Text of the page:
The Philippines has once again been put on the Financial Action Task Force’s (FATF) grey list despite having recently passed legislation to improve its anti-money laundering controls, with supervision of junkets cited as an area of concern.
Grey list countries face increased monitoring from the the anti-money laundering and terrorism financing body and need to submit more frequent reports to the organization. They also need to commit to deadlines to quickly resolve the deficiencies that have been identified.
The Paris-based body completed its Mutual Evaluation Report of the Philippines this month. It said that since the last report in 2019, the country has made progress on recommended actions to improve technical compliance and deficiencies on targeted financial sanctions.
However, it now needs to do more to prove effective risk-based supervision of designated non-financial businesses, including demonstrating that supervisors are using AML and CFT controls to mitigate the risks associated with junket operators.
It also needs to put in place new registration requirements for money transfer businesses and to sanction illegal operators.
Inclusion on the list will be a disappointment for the Philippines, which passed new anti-money laundering legislation in January. At the time, the government said it was confident that the law would help it avoid being placed on the list, which it said would be a further blow to its Covid-battered economy.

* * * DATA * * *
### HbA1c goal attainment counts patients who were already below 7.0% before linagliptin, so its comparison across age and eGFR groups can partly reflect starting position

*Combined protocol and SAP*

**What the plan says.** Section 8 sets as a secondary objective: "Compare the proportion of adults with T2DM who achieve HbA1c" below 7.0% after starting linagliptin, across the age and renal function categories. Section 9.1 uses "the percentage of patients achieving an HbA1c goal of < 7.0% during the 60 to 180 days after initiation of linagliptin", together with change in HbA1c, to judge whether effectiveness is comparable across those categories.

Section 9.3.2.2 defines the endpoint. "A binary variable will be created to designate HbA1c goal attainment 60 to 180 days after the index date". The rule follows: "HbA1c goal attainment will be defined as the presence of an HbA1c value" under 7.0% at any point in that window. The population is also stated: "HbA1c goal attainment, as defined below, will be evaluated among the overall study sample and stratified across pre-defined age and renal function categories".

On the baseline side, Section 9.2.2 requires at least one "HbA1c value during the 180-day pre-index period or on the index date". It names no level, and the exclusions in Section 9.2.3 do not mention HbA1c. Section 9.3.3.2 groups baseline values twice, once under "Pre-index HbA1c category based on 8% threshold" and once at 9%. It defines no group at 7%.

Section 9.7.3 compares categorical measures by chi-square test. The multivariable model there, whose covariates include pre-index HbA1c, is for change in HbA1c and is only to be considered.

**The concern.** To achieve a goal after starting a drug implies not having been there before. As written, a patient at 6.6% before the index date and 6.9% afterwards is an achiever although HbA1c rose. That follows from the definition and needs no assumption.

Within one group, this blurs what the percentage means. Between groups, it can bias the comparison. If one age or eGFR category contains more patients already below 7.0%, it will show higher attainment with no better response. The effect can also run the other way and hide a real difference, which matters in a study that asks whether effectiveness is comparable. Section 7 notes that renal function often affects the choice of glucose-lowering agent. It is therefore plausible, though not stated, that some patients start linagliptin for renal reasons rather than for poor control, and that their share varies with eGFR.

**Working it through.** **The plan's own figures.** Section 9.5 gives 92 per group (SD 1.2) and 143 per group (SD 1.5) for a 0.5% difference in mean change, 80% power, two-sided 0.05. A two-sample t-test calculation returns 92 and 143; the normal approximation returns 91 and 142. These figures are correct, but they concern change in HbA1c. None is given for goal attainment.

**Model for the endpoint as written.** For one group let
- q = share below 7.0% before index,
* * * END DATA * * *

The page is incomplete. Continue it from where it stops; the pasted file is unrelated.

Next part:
House speaker Lord Allan Velasco said addition to the list would potentially push up costs for business and increase regulatory scrutiny.
One of the amendments was the inclusion of Philippine Offshore Gambling Operators and their service providers as covered persons, who will need to report transactions in excess of P500,000 ($104,000).
Another was a requirement for all real estate transactions over PHP7.5 million to be submitted to the Anti Money Laundering Council (AMLC). Tax crime has also been included as a predicate offense to money laundering.
The Philippines was forced to step up its AML efforts after funds from a 2016 robbery at Bangladesh’s Central Bank found their way into Manila’s casinos.
The case highlighted serious deficiencies in the country’s AML and CFT laws, with casinos not forming part of the legislation. Laws have subsequently been changed to bring them in line.